By Rabbi Jared H. Saks
Friends, as I’m writing this it is the eighth day of protests across our country following the murder of George Floyd by a Minneapolis police officer while his colleagues stood idly by. By my count, today is also the seventy-seventh day since we closed our synagogue building to the public in response to the COVID-19 crisis. I have no idea what the world will look like when this piece is published. While I can remain hopeful that the world will be in even a slightly better place by the time you’re reading this, I am not naïve. In all likelihood, coronavirus will continue to plague the world, racial injustice will continue to run rampant, and those protesting to dismantle systemic racism may still be facing terror from the highest office in the land. These are terrible times. Still, I am not without hope. I still believe that we have within us the power and capability to bring to fruition the vision of a perfect world to which our tradition ascribes.
Our people has always been one of protest. Abraham protested God’s plan to destroy Sodom and Gomorrah. Mahlah, Noa, Hoglah, Milcah, and Tirza—the five daughters of Zelophehad—brought their protest of unjust inheritance laws to Moses, to which God responded in their favor. Isaiah, Jeremiah, and other prophets repeatedly challenged their people and the Jewish leadership to aspire to God’s ethical ideals and engage in moral revival. Speaking truth to power is in our collective DNA and we have a moral and religious obligation to be a light to the nations.
We also know that we are not perfect. In the examples above, only Abraham’s concern addresses people who are not Jewish. In the midst of racial injustice that goes unabated and a global pandemic—mismanaged on our shores and disproportionately affecting people of color, the poor, and the most vulnerable—we have to be willing to take a step back and consider not only our responsibility to speak out, but also our culpability in these calamities of our time.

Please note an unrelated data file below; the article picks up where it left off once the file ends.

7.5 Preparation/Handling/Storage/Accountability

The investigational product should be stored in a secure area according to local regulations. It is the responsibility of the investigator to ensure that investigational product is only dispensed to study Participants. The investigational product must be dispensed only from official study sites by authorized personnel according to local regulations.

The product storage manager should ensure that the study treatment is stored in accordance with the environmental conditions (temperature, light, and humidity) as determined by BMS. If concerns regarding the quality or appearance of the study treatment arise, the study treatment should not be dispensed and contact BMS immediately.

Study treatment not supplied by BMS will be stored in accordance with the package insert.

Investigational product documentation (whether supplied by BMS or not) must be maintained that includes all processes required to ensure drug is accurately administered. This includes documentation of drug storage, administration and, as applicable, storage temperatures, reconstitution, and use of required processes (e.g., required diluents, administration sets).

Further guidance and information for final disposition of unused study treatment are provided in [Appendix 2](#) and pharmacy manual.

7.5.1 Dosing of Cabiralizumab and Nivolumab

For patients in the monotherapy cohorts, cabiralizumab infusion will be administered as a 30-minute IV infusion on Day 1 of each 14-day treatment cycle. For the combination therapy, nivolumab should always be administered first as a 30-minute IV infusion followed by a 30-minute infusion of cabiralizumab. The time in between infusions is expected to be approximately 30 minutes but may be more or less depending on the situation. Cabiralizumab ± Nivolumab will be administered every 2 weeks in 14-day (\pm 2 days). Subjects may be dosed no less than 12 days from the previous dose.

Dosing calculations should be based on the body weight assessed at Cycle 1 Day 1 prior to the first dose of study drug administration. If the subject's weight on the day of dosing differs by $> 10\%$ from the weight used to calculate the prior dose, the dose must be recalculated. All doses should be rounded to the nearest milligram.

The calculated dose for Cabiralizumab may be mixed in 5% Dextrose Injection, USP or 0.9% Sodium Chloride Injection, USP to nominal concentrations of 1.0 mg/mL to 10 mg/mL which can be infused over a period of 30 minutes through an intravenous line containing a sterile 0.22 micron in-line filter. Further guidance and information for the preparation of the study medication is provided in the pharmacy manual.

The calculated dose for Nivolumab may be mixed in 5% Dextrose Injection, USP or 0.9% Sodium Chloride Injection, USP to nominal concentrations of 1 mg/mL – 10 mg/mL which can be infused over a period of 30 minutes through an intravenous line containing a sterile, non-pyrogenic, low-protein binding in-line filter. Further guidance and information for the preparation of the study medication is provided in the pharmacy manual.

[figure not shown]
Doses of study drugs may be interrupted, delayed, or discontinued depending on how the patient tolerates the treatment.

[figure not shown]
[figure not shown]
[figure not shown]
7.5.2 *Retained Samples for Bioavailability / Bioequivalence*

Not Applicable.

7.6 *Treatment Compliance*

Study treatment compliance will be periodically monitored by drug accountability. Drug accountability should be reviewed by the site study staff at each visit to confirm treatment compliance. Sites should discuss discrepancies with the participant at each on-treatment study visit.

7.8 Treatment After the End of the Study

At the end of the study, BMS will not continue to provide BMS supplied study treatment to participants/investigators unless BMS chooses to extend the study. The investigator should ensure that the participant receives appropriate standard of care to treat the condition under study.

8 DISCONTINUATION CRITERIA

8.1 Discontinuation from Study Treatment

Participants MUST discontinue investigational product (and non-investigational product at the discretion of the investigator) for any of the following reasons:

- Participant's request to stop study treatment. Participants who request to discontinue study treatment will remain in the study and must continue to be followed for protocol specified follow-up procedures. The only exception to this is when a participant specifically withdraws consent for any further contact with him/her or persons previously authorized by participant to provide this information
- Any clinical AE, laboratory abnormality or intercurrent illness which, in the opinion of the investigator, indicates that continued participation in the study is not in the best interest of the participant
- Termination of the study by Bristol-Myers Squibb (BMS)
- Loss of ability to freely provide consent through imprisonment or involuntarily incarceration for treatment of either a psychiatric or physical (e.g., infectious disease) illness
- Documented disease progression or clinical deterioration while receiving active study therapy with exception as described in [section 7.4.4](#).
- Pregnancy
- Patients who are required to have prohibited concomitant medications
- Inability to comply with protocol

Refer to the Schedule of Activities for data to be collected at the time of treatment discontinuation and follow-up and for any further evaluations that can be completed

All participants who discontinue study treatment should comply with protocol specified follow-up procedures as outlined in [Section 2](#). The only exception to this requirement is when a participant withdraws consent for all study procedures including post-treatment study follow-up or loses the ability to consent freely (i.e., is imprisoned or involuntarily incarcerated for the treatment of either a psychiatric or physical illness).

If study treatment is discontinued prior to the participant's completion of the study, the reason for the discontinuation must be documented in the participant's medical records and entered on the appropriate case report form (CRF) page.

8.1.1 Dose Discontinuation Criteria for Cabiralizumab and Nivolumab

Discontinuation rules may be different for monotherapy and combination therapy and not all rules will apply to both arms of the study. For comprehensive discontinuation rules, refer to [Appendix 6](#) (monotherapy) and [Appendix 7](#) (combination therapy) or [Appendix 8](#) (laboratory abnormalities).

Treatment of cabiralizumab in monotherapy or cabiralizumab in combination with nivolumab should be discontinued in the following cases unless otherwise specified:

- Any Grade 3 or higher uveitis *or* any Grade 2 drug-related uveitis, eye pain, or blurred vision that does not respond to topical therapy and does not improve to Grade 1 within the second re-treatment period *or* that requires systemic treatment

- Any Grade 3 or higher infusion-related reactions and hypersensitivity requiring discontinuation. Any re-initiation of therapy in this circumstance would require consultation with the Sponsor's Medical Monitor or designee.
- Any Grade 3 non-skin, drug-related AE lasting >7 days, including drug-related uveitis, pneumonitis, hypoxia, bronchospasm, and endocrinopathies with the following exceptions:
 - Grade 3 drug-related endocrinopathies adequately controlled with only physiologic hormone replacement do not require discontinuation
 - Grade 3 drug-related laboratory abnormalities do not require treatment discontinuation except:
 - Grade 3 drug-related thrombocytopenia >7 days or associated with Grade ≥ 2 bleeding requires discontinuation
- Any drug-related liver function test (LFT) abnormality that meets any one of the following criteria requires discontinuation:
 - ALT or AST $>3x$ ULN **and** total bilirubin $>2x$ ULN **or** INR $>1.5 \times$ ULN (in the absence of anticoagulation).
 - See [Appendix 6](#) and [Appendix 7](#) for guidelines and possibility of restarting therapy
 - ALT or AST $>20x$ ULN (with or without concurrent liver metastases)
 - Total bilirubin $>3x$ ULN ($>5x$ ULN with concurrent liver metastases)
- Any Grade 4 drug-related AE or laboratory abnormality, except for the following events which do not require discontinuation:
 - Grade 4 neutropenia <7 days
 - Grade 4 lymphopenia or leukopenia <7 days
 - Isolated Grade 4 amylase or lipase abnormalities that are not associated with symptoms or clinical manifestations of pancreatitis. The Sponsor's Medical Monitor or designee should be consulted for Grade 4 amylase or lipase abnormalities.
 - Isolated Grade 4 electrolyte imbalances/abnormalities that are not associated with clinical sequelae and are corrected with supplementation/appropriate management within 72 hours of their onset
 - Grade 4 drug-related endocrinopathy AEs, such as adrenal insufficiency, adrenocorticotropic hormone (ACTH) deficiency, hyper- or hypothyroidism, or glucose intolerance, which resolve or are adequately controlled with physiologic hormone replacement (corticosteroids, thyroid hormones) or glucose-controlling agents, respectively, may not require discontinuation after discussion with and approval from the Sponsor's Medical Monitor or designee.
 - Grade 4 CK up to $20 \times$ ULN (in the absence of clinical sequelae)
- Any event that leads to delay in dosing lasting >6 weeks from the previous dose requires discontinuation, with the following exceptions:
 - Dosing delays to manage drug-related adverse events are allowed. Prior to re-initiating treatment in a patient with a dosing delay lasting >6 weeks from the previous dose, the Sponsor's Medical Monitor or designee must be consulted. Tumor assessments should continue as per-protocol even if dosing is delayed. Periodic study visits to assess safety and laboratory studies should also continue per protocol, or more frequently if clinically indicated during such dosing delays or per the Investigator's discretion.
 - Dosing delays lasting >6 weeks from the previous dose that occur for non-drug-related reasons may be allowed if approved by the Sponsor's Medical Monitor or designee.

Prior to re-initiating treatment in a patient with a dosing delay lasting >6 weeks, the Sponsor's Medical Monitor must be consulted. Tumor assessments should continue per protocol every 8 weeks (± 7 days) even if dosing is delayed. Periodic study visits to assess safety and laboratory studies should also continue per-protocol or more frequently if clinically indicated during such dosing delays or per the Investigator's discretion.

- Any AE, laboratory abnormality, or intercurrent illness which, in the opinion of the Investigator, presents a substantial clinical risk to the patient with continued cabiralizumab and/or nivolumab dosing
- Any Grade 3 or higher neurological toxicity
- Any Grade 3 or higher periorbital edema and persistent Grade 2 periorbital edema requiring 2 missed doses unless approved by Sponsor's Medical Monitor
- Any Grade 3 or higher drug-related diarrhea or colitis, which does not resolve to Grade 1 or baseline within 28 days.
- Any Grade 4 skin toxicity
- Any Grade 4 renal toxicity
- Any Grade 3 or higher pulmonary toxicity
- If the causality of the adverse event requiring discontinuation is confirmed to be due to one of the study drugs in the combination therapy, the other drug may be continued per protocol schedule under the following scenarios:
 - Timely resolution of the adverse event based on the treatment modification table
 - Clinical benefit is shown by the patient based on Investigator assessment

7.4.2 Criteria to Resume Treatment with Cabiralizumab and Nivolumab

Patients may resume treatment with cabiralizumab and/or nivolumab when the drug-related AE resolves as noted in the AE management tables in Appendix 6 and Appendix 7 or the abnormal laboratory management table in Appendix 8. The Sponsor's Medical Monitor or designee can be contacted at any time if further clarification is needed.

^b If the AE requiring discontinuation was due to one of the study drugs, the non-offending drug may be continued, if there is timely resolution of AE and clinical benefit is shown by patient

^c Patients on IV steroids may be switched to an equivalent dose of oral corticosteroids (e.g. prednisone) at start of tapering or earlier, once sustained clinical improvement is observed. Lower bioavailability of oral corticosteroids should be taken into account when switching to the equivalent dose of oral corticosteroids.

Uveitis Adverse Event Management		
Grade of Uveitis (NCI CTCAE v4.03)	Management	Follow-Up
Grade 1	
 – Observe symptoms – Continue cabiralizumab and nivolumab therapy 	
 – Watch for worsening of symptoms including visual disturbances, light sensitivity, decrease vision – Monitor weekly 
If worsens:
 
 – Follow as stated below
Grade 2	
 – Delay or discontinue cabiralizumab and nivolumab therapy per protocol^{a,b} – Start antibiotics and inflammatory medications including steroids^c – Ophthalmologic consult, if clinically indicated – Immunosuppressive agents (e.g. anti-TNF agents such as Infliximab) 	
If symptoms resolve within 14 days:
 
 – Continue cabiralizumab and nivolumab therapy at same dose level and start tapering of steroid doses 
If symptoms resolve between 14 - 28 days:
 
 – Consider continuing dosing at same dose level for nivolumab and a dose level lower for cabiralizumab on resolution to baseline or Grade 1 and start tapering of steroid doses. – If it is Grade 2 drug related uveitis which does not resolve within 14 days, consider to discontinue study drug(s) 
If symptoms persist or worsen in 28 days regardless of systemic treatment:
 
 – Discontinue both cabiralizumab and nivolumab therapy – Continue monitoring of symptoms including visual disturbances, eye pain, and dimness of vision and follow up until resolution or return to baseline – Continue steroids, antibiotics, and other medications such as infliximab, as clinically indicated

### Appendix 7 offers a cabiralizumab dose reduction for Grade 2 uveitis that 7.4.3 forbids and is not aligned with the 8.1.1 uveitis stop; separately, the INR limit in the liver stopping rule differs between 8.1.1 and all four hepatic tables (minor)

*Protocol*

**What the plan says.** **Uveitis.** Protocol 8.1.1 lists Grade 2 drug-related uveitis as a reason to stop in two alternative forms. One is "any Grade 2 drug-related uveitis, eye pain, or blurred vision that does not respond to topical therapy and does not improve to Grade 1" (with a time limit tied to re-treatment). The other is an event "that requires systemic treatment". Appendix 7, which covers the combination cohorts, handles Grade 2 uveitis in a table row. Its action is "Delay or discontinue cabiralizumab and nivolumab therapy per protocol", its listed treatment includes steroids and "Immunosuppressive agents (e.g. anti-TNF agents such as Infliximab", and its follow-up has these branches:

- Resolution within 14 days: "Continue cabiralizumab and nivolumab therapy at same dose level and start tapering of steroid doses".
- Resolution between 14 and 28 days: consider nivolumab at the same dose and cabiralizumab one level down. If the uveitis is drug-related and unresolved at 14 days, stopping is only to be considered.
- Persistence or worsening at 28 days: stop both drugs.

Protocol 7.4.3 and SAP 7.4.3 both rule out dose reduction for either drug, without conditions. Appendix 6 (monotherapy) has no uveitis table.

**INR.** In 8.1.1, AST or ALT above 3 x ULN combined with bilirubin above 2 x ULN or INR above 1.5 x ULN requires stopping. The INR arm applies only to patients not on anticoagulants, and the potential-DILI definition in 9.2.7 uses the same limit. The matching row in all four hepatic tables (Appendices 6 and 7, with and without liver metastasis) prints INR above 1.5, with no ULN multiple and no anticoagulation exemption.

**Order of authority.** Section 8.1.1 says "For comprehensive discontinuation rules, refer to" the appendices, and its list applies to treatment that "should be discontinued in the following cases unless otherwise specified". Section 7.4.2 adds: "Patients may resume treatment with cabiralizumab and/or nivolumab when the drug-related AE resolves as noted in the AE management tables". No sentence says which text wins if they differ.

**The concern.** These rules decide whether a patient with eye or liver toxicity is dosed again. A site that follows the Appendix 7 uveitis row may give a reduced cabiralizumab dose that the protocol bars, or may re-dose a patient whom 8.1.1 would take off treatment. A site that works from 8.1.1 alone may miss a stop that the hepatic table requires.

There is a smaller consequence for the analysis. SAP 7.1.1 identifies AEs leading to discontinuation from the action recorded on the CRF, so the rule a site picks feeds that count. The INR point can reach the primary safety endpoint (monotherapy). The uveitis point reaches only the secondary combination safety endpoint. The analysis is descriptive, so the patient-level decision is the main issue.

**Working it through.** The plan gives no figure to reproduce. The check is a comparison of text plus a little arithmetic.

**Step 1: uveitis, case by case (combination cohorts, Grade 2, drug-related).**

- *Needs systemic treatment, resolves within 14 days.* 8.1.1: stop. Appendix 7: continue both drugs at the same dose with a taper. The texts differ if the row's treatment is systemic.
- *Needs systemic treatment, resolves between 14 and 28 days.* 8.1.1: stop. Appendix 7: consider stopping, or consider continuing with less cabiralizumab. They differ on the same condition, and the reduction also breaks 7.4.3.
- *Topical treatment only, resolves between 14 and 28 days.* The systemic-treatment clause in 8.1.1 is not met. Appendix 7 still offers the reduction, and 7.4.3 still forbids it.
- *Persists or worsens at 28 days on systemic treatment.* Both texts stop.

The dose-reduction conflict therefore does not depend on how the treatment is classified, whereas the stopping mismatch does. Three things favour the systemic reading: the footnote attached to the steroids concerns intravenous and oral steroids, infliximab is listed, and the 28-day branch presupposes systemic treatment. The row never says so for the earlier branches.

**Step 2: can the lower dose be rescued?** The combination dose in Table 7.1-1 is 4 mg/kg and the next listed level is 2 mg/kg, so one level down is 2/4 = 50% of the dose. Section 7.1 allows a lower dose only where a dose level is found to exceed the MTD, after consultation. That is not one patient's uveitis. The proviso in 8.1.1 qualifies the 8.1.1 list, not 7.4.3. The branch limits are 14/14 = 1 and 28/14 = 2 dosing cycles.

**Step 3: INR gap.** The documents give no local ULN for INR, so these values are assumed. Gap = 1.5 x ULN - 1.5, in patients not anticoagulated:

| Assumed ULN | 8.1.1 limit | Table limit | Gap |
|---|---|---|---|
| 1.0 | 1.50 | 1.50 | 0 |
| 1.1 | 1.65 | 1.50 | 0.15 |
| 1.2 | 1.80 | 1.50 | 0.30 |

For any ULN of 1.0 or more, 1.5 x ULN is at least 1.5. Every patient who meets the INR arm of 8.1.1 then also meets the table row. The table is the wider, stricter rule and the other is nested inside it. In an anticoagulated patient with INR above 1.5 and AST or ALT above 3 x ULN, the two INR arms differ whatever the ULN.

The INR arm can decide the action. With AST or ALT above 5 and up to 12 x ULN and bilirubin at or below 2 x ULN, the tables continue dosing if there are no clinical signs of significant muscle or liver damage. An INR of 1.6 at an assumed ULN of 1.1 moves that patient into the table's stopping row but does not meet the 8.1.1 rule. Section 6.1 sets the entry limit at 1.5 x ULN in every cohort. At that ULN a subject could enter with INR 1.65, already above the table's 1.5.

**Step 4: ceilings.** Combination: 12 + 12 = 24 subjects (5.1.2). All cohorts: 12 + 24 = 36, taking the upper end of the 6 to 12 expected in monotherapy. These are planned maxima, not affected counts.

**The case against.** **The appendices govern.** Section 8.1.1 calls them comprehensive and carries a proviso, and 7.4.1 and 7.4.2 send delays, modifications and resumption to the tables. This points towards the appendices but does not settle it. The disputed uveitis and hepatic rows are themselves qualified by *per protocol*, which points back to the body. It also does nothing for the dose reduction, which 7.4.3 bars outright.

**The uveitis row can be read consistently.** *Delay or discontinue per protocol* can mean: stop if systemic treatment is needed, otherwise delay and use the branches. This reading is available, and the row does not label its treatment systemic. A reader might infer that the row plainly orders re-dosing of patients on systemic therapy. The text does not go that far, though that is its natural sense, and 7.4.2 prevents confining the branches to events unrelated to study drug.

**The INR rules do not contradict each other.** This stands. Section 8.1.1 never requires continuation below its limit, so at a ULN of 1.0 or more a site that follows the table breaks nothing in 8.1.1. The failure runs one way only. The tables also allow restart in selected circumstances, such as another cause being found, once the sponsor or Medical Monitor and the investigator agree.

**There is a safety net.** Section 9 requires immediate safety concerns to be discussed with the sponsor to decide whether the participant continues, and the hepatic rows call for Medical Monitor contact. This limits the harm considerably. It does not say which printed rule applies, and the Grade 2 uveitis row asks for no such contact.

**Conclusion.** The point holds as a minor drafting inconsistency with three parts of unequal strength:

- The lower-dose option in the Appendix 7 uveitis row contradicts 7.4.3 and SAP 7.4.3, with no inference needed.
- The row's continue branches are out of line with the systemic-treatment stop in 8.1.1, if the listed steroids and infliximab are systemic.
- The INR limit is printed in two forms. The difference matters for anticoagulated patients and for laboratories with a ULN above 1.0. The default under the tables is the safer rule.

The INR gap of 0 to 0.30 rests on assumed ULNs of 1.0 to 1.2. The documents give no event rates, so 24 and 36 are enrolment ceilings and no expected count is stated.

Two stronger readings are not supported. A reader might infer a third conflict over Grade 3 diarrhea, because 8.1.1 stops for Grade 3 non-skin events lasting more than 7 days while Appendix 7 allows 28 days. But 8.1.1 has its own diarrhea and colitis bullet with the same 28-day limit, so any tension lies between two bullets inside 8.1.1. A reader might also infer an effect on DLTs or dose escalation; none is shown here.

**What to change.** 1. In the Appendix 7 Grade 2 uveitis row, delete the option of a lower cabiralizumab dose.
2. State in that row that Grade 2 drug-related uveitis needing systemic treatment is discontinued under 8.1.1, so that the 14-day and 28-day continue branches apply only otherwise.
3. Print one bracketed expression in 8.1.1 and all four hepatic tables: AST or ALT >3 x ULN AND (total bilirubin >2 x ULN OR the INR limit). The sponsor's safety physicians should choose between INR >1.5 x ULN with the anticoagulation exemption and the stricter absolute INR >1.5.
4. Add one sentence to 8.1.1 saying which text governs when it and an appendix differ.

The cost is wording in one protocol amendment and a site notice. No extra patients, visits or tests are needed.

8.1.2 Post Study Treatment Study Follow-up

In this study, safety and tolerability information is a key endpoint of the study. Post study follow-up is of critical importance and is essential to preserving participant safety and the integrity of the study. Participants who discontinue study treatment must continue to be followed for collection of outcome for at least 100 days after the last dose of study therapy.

In a few weeks, we’ll commemorate the holiday of Tisha b’Av. Tisha b’Av (the ninth day of the Hebrew month of Av) is a national day of mourning in the Jewish calendar. It is one of six regular fast days in the Jewish year. Tisha b’Av and only one other of these, Yom Kippur, involves a full, twenty-four-hour fast. The others are considered minor fast days, requiring fasting only from sunrise to sundown. Except for Yom Kippur, all of these days were established in response to catastrophes or sufferings that occurred on their dates in our history. “Their purpose is to help us recall the negative behavior of our ancestors that led to those calamities, and to focus our attention on our own parallel behavior that continues to drive our nation into similar negative situations.”
Fasting is a powerful spiritual practice. For those of you who have engaged in a full fast on Yom Kippur, or even attempted it, you know both how challenging and rewarding it can be. In addition to refraining from food and drink (except in instances where one’s health requires eating or drinking), the other customs of Tisha b’Av include refraining from washing or bathing, refraining from wearing cosmetics and leather, and abstaining from sexual relations. The only study permitted on Tisha b’Av is distressing texts, such as the books of Lamentations and Job, as well as portions of Jeremiah and the Talmud that address mourning or the destruction of Jerusalem.
Some of you know that I have a challenging relationship with Tisha b’Av. As a Reform Jew, I have a hard time connecting with its longing for the rebuilding of the Temple in Jerusalem. I neither desire a return to the sacrificial system nor do I believe that Judaism requires a central shrine. I do not mourn the loss of that building. But I do mourn the loss of life that occurred in conjunction with Jerusalem’s destruction. I do mourn the loss of human decency that allowed the Babylonian and Roman empires to cart our people off into slavery. I feel those losses today, which is why for the first time since I can remember, I will be fasting on Tisha b’Av.
I hope that you’ll consider joining me not only in fasting, but also by engaging with difficult texts. Consider books on racial justice such as White Fragility by Robin DiAngelo, How to Be an Antiracist by Ibram X. Kendi, and The New Jim Crow by Michelle Alexander. Listen to the music of racial justice, such as Billie Holiday’s recording of Strange Fruit, Miguel’s How Many, and Ellisha and Steven Flagg’s I Can’t Breathe. Ellisha and Steven Flagg are the siblings of Eric Garner, who also died at the hands of police while uttering “I can’t breathe.”
Tisha b’Av starts at sundown on Wednesday, July 29 and lasts until sundown on Wednesday, July 30.